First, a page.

With hearts overflowing with gratitude the sisters gave thanks to God their Savior who was kindly leading them through the wilderness safely towards the Land of Promise… the sisters cherished equally the remembrance of the past—its pains and pleasures. They made those the subjects of their consideration and meditation… Meanwhile St. Cecilia Community was growing. Four desirable candidates entered the novitiate, all of whom were enthusiastically determined to walk henceforth on the narrow, perfect way. (Mother Frances Walsh, Annals of St. Cecilia Congregation, 1860-1881)

Prioress General: 1863-1864; 1898-1904; 1910-1913

How true it is that God sees not as man sees and often chooses the young and lowly to lead (cf. 1 Samuel 16:7). This was certainly the case with Sister Frances Walsh. This native of Ireland had hardly been professed for two years when, in 1860, she joined three older sisters from St. Mary’s in Somerset, Ohio to make the new foundation in Nashville, Tennessee. After leading the young community from 1863-1864, she continued to teach at St. Cecilia Academy until Mother Ann Hanlon sent her to Memphis in 1868 for a summer of rest. She was called back after a brief respite to assist Mother Ann in making a momentous decision: whether to stay in Nashville or return to Ohio in the face of mounting debt and uncertain future for the Academy. The two determined that they place their trust in the guidance of St. Dominic and set aside thirty days of praying the fifteen mysteries of the Rosary before concluding their decision. Before the end of the thirty days, it became clear that the sisters should ask to remain and do everything in their power to pay off the debt.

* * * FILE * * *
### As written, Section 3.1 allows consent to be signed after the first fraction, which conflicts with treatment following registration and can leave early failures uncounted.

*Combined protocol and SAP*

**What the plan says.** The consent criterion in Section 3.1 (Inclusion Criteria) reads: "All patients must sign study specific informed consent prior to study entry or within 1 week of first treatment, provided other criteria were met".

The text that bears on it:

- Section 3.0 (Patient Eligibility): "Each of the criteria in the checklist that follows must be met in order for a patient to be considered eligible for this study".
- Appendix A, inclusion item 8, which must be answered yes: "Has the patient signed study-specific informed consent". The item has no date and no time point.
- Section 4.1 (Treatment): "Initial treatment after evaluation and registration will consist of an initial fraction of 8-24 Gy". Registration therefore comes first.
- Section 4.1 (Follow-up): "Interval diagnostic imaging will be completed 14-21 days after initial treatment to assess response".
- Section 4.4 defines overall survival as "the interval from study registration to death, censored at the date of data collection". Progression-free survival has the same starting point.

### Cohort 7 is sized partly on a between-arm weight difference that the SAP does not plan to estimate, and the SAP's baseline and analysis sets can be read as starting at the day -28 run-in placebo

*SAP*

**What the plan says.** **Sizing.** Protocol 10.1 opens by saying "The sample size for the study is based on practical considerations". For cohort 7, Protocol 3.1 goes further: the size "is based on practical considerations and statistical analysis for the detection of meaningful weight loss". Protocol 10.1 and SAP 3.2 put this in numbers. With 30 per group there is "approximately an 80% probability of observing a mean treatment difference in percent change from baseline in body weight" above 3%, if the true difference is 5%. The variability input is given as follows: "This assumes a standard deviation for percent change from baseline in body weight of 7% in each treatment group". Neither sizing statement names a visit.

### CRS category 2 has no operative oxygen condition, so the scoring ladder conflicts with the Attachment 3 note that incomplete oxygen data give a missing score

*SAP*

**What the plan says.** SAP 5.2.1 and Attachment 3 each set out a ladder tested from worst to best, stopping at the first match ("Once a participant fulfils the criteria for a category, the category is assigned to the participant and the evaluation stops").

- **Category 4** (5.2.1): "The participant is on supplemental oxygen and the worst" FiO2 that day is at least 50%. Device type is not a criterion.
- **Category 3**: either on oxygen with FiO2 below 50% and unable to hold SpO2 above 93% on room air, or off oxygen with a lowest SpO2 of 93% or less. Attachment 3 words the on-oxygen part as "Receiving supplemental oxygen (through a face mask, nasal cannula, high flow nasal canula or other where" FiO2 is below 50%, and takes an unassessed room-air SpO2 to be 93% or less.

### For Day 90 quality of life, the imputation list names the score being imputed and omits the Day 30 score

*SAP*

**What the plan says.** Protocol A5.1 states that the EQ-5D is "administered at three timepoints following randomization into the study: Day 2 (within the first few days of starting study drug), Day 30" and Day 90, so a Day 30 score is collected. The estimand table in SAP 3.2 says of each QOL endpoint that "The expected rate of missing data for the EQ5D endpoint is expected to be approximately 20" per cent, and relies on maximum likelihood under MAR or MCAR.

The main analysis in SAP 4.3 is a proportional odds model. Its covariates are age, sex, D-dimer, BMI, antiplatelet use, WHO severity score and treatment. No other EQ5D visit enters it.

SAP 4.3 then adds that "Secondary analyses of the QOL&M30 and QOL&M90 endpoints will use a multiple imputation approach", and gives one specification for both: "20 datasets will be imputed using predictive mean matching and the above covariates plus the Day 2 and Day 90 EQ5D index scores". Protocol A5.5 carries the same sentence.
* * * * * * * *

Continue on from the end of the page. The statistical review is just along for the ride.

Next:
In addition to her deep commitment to the religious life and the well-being of the new community, Sister Frances volunteered, with four other sisters, to nurse the victims of Nashville’s cholera epidemic of 1872. In 1873 and 1878 she would travel to Memphis to assist those stricken by yellow fever.

Sister Frances served the community four times as its major superior and numerous other times she served as secretary or treasurer. Perhaps her most enduring contribution has been the annals she kept of the early years, at one point drafting them on the backs of student exams. Fittingly, she led the community during its fiftieth anniversary year. And, until the most recent building project, she had been the last major superior to oversee an addition to the Motherhouse.

Mother Frances truly modeled a commitment to poverty, chastity, and obedience, as well as an enduring reliance on the Providence of God and on the fatherly concern of St. Dominic for his daughters. As one sister wrote of Mother Frances in 1935, she was “a most deeply spiritual woman possessing superior qualities of mind and heart, broad vision, untiring energy, and an indomitable will.” Without her guidance and commitment and that of Mother Ann Hanlon, St. Cecilia would have ceased to exist less than a decade after its founding.